Atlantis Banquets & Events
Hyatt Place Long Island / East End
Treasure Cove Resort Marina
Long Island Canoe Kayak Rentals
Riverhead Foundation for Marine Research & Preservation



Otter Falls

Otter Falls is home to two North American river otters (Lontra canadensis), one adult female, Jelly, and her son, Stark, born on February 16, 2013.

Jelly and Stark are highly active and curious North American river otters. They are tons of fun to watch! These playful creatures will chase each other, jump, wrestle, slide on their bellies on snow and ice, and spend lots of time grooming.

Occurring throughout North America, river otters can be found in rivers, lakes, freshwater wetlands, salt marshes, and estuaries. Unfortunately, they are rarely found on Long Island. They are predators, feeding on a variety of fish, amphibians, turtles, and crayfish. Their activity is based on the time of the year, as they can be nocturnal, diurnal, or crepuscular.

Jelly and Stark’s exhibit, Otter Falls, is about 1,500 square feet with a nine foot waterfall that cascades into the otters’ pool.  It emulates a temperate riverbank, complete with a 35 square foot interactive Beaver Den that provides guests with a three-foot underwater view into the pool and a viewing window into Jelly’s Day Den!

North American River Otter
Scientific Name: Lontra canadensis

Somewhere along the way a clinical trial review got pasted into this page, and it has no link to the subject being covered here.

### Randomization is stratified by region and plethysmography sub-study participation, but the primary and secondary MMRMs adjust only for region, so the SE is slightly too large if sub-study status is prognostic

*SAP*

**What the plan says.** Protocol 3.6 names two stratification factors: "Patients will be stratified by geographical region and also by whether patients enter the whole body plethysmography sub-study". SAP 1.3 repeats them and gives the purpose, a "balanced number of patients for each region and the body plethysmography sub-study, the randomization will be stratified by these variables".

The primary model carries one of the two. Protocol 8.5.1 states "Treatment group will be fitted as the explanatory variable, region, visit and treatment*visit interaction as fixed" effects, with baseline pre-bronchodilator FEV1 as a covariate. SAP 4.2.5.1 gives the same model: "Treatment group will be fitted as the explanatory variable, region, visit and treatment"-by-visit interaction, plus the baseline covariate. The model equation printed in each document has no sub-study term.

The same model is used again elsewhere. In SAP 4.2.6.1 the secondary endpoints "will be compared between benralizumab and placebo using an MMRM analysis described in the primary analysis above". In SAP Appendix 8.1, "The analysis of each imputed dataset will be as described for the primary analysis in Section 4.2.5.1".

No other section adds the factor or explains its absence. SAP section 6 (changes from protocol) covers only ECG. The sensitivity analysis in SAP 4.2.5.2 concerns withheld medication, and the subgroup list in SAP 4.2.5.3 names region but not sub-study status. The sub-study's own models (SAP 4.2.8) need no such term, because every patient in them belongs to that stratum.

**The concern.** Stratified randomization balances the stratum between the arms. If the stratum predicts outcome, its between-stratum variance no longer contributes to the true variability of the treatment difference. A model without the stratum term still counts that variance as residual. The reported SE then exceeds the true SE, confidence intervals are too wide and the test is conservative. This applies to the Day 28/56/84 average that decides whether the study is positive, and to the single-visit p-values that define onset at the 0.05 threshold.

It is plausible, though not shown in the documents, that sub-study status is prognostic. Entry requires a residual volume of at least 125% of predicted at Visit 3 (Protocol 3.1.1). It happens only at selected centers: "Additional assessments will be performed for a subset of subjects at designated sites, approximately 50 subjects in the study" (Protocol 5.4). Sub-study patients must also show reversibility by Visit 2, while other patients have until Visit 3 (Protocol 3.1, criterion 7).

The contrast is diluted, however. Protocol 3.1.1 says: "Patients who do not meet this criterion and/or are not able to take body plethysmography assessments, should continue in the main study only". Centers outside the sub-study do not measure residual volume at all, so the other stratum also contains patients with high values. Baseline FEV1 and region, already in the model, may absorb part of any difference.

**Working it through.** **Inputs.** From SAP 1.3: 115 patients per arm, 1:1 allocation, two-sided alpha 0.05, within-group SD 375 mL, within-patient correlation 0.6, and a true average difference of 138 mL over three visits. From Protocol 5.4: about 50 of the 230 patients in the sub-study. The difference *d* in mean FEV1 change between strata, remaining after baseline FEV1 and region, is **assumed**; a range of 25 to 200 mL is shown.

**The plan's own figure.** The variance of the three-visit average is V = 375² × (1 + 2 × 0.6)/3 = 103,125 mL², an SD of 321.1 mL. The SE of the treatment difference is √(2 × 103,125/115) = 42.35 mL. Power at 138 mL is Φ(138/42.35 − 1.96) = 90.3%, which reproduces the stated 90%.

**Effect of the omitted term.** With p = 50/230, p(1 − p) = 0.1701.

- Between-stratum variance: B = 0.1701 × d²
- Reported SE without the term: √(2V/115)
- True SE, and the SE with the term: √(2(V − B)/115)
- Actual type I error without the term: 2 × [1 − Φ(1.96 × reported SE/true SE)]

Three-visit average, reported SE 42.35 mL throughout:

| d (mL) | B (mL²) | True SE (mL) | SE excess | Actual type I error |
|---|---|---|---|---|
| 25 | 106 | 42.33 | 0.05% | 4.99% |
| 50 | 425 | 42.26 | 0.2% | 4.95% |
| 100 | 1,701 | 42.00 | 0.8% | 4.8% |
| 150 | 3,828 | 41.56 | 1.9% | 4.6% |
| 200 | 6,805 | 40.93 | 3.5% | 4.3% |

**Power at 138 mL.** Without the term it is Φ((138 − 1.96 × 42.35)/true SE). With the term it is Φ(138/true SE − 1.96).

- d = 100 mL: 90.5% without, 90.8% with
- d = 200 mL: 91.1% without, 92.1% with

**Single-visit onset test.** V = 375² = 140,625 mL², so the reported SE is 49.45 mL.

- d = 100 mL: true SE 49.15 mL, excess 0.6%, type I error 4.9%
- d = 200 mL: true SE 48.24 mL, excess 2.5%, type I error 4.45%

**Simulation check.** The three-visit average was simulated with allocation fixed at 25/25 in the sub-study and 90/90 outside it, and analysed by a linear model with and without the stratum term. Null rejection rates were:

Weight: 10-35 pounds.
Length: 3-5 feet.
Lifespan: 10-20 years.
Range: Throughout Canada and the United States.
Habitat: temperate freshwater river and lakes.

 

Did You Know?

Not just fur looks! An otter has a soft, sleek, dense coat of hair that is waterproof and keeps them warm and dry while swimming. Unfortunately, this distinctive pelt is attractive to fur trappers and hunting has led to their decline in the wild.

Feets of distinction! The webbed toes on an otter are not only designed for swimming, but they also help otters maneuver quickly to catch their prey!

Take a deep breath! Otters are able to close their nostrils and ears underwater, enabling them to stay submerged for up to eight minutes!

Do you see what I see? Nearsighted on land, river otters use a clear eyelid called a nictitating membrane to protect their eyes and allow them to have perfect vision underwater.

.

Sign Up for Our eNewsletter

Receive the latest information about the Aquarium's exhibits and animals, upcoming events and promotions, and ongoing projects and happenings.

Subscribe